Weston King Neighbourhood Centre
- 1 Founding WKNC: The Community Meal
- 2 Creating a Community Drop-in Centre
- 3 Harm Reduction
- 4 Housing Support
- 5 Incorporation of the Weston King Neighbourhood Centre
- 6 Programs and Partners
- 7 Shorter-lived Programs: User Requested
- 8 Volunteers
- 9 Value to Local Community
- 10 Future Planning
- 11 Branding
- 12 Accreditation
- 13 Program Coordinator/Executive Director/Senior Manager Position
Founding WKNC: The Community Meal
“In many ways, WKNC is a model of a grass-roots initiative responding to visible needs in a community and successfully evolving. WKNC has been marked by a strong volunteer focus, active community outreach, a team environment amongst staff, Board and volunteers, and the creation of a family-like environment for participants. WKNC employs a client-centred approach and utilizes an anti-oppression framework in its programs and services. WKNC strives to maintain a safe, accepting and nonjudgmental environment, and encourages active and respectful participation in the activities of the Centre.”
|— Ken Theobald|
In the 1990s recession, York South Weston's riding, with the second-lowest family income levels in the province, found itself facing change. Manufacturing plants now used computers and robots instead of people, and older products gave way to new inventions. Businesses moved out of cities for cheaper land.
Central United Church Outreach Committee members grew concerned, witnessing growing signs of poverty. People in their community struggled to cope with low wages, barely covering necessities. Continuing unemployment and unstable housing situations added isolation and mental and physical challenges to living in poverty. On the main street, young men were panhandling outside recently closed businesses.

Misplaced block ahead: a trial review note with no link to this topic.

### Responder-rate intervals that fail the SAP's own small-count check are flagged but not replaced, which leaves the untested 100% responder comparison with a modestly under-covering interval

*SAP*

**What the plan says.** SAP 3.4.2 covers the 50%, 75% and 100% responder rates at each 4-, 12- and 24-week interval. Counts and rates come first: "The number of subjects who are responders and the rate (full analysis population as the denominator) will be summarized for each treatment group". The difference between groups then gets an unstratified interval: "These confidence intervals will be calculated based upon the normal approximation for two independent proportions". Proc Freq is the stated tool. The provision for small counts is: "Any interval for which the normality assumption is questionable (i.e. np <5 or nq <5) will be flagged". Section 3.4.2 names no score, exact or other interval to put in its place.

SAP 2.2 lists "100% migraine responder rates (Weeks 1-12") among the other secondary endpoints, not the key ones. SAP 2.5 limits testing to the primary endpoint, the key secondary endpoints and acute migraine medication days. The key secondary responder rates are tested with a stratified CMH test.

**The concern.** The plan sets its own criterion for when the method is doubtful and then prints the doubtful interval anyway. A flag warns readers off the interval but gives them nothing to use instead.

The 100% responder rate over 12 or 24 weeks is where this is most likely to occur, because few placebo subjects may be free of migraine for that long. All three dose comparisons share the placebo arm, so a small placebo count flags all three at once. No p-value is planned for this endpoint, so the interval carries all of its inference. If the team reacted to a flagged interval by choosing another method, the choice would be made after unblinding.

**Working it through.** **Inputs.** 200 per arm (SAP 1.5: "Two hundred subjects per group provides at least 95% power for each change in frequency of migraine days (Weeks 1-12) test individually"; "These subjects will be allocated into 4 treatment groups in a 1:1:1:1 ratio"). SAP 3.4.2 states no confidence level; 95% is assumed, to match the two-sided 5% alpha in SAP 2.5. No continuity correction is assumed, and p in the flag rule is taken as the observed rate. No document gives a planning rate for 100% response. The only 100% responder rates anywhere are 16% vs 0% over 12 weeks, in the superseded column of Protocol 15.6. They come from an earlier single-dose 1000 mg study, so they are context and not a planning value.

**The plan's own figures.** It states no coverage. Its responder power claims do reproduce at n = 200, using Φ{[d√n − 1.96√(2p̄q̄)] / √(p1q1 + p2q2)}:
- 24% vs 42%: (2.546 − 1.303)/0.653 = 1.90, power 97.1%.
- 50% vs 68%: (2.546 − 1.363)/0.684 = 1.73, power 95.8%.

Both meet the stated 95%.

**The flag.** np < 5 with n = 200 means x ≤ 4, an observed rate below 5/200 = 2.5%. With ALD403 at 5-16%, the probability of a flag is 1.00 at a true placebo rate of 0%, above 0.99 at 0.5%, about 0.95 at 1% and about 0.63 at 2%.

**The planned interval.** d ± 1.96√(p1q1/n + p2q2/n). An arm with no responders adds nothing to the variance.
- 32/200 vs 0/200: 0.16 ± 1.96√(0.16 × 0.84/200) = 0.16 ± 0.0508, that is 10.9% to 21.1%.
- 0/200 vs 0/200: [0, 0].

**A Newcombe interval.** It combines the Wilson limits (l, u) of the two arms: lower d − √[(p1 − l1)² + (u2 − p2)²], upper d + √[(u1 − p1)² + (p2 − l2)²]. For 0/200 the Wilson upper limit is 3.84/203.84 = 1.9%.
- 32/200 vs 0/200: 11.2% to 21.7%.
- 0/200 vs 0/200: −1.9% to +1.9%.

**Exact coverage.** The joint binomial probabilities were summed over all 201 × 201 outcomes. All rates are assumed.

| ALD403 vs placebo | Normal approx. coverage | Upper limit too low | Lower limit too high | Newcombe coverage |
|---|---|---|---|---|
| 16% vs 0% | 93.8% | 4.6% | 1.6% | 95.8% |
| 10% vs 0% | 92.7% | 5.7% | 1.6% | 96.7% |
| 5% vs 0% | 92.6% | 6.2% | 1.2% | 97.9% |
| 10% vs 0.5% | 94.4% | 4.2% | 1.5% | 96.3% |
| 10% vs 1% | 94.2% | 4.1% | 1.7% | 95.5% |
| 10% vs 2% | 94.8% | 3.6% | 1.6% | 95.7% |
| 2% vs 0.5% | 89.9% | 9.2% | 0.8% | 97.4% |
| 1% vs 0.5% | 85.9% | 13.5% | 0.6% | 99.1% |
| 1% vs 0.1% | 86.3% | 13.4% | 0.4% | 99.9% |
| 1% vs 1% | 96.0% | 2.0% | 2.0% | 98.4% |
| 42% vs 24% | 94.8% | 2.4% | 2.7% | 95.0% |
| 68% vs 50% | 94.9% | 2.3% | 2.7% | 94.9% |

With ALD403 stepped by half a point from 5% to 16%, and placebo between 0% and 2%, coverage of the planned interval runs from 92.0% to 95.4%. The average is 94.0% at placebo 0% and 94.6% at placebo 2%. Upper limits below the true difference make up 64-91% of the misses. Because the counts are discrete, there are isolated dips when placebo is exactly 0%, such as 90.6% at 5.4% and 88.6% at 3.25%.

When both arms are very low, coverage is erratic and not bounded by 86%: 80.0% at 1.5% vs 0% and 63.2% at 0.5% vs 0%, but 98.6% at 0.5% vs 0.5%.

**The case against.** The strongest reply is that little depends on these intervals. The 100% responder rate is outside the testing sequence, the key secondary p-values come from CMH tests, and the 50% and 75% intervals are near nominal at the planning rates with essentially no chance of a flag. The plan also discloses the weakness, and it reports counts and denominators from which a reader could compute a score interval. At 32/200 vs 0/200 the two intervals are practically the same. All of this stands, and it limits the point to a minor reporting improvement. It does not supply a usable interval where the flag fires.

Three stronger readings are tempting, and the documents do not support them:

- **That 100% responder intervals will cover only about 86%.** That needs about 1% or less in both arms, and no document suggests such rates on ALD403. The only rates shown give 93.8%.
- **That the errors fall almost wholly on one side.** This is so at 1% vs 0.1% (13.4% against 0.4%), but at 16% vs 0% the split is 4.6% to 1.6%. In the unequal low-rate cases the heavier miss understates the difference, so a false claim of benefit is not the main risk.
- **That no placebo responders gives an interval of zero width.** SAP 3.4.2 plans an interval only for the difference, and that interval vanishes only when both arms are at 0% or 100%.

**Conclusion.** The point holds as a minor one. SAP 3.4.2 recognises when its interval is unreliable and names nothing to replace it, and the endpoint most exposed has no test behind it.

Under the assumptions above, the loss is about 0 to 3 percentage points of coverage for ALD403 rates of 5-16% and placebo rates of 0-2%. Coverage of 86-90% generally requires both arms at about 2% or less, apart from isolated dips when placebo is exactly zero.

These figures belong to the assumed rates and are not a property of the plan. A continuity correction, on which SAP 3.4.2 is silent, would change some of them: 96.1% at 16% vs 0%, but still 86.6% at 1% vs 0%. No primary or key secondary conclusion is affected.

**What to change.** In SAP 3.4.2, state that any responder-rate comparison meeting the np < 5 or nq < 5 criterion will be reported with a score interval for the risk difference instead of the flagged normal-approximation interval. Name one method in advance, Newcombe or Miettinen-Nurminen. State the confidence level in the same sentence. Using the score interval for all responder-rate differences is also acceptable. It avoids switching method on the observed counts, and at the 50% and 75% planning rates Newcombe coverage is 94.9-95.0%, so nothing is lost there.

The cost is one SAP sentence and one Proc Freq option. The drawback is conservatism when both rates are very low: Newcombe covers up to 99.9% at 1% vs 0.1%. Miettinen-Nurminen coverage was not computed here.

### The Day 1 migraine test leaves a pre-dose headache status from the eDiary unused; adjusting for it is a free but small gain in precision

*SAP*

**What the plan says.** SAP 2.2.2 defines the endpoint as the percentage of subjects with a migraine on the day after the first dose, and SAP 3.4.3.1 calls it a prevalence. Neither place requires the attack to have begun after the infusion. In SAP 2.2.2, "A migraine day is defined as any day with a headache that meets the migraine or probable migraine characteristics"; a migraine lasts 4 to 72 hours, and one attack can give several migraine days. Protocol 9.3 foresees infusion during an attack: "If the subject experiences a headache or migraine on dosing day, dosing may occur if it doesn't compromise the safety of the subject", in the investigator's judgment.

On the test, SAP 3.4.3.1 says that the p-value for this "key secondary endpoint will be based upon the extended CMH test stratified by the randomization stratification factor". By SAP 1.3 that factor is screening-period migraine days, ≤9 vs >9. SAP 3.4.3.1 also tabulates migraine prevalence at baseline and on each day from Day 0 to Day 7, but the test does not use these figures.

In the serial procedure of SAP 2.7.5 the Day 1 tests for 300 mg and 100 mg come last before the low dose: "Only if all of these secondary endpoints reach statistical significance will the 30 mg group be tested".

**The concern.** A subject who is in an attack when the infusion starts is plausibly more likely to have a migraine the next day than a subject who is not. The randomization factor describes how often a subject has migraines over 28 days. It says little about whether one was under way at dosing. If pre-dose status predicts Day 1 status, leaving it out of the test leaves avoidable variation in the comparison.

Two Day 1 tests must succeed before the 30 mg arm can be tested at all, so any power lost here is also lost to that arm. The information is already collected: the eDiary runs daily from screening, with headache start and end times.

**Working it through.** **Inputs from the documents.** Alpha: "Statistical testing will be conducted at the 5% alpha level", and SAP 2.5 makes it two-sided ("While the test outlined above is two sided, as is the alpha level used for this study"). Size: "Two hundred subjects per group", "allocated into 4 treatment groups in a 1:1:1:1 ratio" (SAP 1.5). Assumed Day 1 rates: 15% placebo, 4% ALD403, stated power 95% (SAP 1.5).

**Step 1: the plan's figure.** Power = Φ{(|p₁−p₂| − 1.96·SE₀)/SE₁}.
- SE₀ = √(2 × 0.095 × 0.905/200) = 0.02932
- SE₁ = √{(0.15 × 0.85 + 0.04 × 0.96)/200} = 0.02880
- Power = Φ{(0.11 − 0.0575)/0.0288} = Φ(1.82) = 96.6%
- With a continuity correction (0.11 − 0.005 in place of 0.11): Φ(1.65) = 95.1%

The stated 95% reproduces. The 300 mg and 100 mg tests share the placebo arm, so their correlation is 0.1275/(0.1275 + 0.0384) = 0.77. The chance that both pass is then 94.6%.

As Christians, Committee members felt a need to follow Jesus, who had a particular affinity for the sick, poor and needy and worked to bring social change. He called his followers to take risks and step out into the unknown. Looking at their options, Central's Committee members knew through the week their large, mainly unused building offered a fully-equipped kitchen and washrooms. Many congregational functions centre around sharing food, and people were familiar with catering. So, a bold step was taken, creating a welcoming place, one evening a week, where local people could enjoy food and friendship. Little did those pioneers know where that decision would lead.
A free meal meant people could save money for other necessities, such as paying rent. Research suggests that experiencing positive social interaction and nutritious food improves health, and healthier people can cope better. Worrying if there is enough to eat quickly leads to depression. Alcohol and drug dependency dull the pain.
The word "marginalized" came into use, describing those pushed to society's edges because of assumptions based on clothing, body language and behaviours — the sense of "other" created fear in seniors and perceived threats to local businesses. About two-thirds of people coming for meals were adult men, and very few were youth or children.
In 1993, posters invited everyone to a weekly community supper, timed 5:30 to 7:00 p.m. to include those coming from work. The dining hall, located under the church sanctuary, was entered from the main street. Churchgoers volunteered to prepare food - soup and sandwiches at the start - while others encouraged socialization by talking, playing card games, making art and so on. Disposable dishes and plastic cutlery lessened the dishwashing workload. Later, donated china filled the cupboards, making the group more ecologically responsible. Even later, a dish sanitizer ensured cleanliness.